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Superintendent's News

Posted: September 9, 2022

Focus on Instruction: A Message from Supt. Elder

In his weekly message to employees, APS Superintendent Scott Elder writes about his plan to improve academic outcomes.

We all know that the purpose of public education is to provide free, quality education to all children, no matter their background. The foundation of that education combines core knowledge in subjects such as literacy and math with life skills, including critical thinking, collaboration, adaptivity, and communication.

We also know all too well how this educational foundation can be shaken by basic needs such as health and safety, especially during a once-in-a-century global crisis.

During the pandemic, Albuquerque Public Schools became enmeshed in the nitty gritty work of solving unprecedented problems and removing unforeseen barriers. Like school districts across the nation, conversations went from teaching ABCs to installing HEPA filters. Computers that once served as learning tools became vital means of connection. We spent less time on lesson planning because we needed more time for logistics planning.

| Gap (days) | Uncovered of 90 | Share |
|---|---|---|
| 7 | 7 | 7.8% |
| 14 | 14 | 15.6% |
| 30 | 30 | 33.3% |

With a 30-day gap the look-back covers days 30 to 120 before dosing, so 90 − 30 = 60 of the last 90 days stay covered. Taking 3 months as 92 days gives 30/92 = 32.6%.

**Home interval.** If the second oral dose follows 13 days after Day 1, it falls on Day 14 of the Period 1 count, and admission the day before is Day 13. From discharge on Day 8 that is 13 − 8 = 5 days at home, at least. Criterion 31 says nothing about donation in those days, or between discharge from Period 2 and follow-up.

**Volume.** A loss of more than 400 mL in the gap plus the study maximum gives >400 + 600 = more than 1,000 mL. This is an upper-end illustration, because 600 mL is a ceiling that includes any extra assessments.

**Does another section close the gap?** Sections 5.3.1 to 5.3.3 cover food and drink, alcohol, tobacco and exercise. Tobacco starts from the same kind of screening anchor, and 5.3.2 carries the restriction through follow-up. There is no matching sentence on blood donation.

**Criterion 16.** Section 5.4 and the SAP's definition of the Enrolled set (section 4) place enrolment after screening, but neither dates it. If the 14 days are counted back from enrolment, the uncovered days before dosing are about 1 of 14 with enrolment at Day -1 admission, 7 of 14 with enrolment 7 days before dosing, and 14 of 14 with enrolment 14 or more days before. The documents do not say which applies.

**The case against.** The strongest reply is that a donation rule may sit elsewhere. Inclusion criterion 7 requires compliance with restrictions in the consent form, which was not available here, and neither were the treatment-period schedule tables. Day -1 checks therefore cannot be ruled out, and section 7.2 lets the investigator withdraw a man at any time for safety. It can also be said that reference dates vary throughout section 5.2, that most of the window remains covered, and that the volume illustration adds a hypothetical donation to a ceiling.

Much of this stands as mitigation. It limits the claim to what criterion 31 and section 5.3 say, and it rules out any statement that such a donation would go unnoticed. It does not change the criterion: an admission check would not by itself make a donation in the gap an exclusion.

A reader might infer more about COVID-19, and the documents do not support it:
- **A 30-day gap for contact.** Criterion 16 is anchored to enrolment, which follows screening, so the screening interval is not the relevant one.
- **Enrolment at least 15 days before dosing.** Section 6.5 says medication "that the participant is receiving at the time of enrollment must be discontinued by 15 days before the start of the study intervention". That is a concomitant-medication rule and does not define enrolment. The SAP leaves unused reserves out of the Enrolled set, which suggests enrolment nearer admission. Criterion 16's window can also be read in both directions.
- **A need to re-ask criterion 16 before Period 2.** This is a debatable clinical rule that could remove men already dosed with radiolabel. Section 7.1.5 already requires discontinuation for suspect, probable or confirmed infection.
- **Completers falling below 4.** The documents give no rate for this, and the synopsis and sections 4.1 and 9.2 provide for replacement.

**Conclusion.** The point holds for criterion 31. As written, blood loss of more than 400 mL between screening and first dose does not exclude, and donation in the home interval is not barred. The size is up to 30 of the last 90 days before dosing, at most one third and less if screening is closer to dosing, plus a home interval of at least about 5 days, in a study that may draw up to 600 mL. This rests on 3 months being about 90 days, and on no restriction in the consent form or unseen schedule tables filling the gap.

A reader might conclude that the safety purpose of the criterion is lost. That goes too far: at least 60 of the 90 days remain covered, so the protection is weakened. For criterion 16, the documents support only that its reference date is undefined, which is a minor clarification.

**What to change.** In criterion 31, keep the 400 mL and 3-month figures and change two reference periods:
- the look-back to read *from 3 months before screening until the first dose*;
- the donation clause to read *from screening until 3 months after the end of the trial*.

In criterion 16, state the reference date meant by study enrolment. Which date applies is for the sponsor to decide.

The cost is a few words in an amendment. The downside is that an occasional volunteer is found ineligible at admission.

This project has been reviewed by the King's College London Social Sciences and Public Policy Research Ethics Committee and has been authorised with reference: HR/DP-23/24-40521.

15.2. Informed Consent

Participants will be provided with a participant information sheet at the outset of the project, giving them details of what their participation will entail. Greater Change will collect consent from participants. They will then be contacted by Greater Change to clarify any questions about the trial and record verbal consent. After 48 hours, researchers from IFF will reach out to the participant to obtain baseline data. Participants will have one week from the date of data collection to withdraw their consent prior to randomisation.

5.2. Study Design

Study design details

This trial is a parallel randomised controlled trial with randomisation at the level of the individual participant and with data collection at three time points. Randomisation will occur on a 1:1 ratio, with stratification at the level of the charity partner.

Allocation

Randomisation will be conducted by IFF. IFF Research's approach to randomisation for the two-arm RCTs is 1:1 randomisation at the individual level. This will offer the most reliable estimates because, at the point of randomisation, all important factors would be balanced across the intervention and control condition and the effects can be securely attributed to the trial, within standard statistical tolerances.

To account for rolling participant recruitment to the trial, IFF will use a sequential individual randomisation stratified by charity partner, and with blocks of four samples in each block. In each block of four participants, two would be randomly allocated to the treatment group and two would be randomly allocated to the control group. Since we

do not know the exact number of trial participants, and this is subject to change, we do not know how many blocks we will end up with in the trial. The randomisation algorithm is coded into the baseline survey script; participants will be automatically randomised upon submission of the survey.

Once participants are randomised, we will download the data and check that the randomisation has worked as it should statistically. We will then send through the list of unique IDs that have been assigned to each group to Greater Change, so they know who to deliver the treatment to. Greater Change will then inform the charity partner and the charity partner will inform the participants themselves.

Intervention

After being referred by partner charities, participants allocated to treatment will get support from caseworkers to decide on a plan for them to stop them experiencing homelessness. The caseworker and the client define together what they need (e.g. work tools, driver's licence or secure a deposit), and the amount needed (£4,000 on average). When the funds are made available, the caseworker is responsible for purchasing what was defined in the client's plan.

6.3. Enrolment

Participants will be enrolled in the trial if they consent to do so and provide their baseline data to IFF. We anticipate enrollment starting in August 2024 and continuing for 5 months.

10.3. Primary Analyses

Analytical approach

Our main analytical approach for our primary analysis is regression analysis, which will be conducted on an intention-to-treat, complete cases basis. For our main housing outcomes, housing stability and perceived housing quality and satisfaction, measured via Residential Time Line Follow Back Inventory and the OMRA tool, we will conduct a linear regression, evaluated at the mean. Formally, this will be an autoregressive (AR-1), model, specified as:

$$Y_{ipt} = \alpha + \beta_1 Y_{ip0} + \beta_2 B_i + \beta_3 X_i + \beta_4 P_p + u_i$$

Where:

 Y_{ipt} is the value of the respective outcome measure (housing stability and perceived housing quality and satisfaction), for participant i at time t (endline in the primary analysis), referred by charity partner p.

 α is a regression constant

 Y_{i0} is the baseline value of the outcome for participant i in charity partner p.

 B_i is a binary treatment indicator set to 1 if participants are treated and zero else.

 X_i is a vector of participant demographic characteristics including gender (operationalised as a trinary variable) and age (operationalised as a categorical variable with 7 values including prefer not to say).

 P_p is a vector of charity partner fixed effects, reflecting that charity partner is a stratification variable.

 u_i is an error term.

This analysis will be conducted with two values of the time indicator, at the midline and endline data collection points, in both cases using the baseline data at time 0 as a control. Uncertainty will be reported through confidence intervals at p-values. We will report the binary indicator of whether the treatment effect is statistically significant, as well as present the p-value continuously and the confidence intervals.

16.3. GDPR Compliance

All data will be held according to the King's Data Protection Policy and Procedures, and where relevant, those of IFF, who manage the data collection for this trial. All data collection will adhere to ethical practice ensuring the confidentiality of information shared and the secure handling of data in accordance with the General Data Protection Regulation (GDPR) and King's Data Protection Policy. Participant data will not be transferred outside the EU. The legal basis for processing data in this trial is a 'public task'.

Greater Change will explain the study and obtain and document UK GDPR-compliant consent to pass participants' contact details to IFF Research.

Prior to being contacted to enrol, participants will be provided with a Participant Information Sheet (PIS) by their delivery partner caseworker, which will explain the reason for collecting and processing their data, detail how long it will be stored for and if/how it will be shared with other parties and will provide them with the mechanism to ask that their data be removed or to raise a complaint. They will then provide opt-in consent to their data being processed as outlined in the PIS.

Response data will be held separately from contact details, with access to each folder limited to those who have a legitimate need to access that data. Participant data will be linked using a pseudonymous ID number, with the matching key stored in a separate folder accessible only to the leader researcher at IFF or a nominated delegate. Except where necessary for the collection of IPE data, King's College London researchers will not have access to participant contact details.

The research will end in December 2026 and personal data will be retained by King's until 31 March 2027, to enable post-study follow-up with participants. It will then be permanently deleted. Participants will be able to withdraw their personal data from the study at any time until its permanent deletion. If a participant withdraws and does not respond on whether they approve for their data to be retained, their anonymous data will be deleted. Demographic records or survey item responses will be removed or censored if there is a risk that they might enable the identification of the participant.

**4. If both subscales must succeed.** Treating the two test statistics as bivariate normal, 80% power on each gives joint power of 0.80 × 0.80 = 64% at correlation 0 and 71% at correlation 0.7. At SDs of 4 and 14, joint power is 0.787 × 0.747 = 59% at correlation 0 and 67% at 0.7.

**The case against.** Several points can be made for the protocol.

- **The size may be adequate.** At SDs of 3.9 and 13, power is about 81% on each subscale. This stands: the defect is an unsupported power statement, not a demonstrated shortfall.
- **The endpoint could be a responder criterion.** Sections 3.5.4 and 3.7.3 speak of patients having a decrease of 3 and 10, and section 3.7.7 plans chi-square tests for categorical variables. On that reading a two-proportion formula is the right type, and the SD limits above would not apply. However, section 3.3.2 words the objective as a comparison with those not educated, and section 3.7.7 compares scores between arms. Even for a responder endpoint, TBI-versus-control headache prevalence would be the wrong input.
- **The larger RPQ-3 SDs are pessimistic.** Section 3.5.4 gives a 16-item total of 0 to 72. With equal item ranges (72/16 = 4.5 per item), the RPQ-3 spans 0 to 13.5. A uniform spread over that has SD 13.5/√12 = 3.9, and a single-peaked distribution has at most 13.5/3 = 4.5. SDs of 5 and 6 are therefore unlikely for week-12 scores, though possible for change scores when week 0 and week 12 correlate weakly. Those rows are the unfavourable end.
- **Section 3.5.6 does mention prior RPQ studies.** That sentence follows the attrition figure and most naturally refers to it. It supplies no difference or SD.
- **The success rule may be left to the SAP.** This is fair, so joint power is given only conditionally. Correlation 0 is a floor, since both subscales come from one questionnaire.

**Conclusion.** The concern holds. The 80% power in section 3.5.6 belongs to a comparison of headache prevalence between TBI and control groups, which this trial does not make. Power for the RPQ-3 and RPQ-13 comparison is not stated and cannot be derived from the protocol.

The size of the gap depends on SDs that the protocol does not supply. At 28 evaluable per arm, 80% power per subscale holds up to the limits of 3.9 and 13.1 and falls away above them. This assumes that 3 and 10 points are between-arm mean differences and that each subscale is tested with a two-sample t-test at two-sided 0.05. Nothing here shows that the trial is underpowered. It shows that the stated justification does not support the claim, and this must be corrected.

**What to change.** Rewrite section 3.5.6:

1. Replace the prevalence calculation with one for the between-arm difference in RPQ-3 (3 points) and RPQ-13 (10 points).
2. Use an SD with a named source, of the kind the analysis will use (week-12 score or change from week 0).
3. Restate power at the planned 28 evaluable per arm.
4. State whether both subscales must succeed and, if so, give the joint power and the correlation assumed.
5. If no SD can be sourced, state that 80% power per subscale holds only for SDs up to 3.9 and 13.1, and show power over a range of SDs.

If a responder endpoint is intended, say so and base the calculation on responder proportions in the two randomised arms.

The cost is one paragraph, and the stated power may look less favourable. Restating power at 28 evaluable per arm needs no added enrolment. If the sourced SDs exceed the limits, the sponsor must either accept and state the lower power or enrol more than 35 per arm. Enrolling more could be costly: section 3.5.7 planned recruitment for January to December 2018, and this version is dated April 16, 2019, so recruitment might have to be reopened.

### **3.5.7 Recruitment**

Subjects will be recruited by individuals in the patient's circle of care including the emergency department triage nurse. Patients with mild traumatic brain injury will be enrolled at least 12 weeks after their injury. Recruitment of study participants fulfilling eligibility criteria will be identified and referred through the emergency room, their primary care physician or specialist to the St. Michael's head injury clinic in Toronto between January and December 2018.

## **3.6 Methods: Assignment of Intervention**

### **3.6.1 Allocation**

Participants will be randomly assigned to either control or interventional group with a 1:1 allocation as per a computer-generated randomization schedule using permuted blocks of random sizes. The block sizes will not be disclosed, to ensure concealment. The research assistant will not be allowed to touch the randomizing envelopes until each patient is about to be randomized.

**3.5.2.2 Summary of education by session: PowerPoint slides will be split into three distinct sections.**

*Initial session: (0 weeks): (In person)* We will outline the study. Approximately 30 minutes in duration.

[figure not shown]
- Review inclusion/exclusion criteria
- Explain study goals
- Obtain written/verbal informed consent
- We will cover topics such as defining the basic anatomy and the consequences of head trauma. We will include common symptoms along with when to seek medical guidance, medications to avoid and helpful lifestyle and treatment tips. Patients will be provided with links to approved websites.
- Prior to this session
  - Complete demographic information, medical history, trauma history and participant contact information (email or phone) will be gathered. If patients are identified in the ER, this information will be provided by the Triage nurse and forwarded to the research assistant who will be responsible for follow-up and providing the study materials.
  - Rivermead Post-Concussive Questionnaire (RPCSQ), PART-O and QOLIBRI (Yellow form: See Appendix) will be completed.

Now, it is time to return to our foundation with a focus on high-quality, equity-driven instruction.

We know how to get back on the academic track. This includes:

  • Collaborating with school staff to help teachers effectively design and deliver student-centered instruction.
  • Developing continuity of practice across the district. What happens in sixth grade at one middle school should be happening in sixth grade at middle schools across town.
  • Taking an honest look at student work and data, including assessments and attendance.
  • Examining and analyzing work and data specific to students in Yazzie-Martinez subgroups, including low-income students, Native Americans, students who speak English as a second language, and students with disabilities.
  • Having hard conversations about making adjustments to instruction when student work and data indicate the need.
  • Utilizing data, so departments understand what support schools need.
  • Providing leadership training for principals and literacy training for teachers. The state is investing heavily in literacy training that gives teachers the skills they need to master the fundamentals of reading instruction. We need to make sure these skills are being used.
  • Using recent state assessment results to establish a baseline for targeting instruction to improve student outcomes in English/language arts and math.

I am planning a dozen instructional school visits in the coming weeks, where I will visit classrooms and meet with principals, teachers, and staff. I am looking forward to seeing how professional training has impacted instruction. I want to see how teachers use student data to differentiate and adjust learning and how schools integrate interventions and supports.

I’m looking for progress. Progress we can all be a part of. Progress that improves the academic outcomes of our students.